Professor Abul Hussam who is at
KOMO tv reported:
The National Academy of Engineering announced Thursday that the 2007 Grainger Challenge Prize for Sustainability would go to Abul Hussam, a chemistry professor at
George Mason Universityin . Hussam's invention is already in use today, preventing serious health problems in residents of the professor's native Fairfax . Bangladesh
After moving to the
in 1978, Hussam got his citizenship and received a doctorate in analytical chemistry. The Centreville, Va., resident has spent much of this career trying to devise a solution to the arsenic problem, which was accidentally caused by international aid agencies that had funded a campaign to dig wells in Eastern India and Bangladesh. United States
The filter removes almost every trace of arsenic from well water.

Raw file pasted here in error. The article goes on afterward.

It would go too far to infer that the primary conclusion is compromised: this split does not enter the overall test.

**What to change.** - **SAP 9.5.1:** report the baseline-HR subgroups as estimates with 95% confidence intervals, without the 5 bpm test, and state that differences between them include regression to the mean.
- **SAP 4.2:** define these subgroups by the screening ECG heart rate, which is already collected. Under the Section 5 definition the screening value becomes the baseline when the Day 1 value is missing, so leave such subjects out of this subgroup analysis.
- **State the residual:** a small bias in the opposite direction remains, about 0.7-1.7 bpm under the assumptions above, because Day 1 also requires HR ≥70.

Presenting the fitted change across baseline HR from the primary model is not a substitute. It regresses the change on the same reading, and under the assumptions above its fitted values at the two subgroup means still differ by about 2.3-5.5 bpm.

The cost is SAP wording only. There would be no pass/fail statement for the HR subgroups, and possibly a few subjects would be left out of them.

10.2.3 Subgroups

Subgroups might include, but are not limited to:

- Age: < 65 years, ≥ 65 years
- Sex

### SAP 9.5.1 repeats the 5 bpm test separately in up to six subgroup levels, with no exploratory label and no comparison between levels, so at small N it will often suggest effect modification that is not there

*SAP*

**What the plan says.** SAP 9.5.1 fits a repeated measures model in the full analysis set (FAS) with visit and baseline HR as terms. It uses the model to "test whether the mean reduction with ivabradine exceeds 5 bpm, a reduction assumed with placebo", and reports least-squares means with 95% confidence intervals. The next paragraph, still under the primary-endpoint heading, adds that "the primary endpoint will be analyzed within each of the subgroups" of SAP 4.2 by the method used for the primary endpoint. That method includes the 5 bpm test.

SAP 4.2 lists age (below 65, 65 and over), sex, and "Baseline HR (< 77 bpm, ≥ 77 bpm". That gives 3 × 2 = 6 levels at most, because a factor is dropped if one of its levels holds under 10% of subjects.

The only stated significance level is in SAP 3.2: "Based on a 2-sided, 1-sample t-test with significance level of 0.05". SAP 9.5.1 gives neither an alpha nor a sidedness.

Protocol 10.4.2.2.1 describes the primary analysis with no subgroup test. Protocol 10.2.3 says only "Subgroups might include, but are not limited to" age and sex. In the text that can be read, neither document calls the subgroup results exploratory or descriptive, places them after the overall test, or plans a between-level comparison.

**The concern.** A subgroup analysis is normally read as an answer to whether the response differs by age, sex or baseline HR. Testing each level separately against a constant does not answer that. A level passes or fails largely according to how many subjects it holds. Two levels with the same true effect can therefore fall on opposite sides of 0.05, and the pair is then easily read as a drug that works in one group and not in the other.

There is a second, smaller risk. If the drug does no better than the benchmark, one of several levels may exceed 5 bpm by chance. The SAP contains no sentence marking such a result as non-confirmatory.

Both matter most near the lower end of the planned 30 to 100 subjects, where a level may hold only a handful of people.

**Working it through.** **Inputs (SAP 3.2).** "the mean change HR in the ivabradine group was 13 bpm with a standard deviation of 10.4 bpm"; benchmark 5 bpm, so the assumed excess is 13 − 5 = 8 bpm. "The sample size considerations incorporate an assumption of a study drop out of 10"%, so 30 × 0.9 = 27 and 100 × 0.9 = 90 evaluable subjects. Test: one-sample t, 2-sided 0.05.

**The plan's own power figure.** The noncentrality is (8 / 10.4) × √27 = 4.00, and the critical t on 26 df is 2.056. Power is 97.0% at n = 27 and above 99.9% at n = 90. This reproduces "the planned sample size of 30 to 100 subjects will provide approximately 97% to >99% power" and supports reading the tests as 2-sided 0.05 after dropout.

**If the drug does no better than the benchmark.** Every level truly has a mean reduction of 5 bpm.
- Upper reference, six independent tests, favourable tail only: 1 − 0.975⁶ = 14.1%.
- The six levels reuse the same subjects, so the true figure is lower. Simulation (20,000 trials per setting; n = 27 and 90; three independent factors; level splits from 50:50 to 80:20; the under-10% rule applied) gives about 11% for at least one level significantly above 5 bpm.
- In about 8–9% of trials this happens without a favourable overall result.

About 200 filtration systems are being made each week in
, for about $40 each, Hussam said. More than 30,000 have been distributed. Kushtia, Bangladesh
Hussam said he plans to use 70 percent of his prize so the filters can be distributed to needy communities. He said 25 percent will be used for more research, and 5 percent will be donated to GMU.
The 2007 sustainability prize is funded by the Grainger Foundation of Lake Forest, Ill., and the contest was set up to target the arsenic problem. Among the criteria for winning was an affordable, reliable and environmentally friendly solution to the arsenic problem that did not require electricity.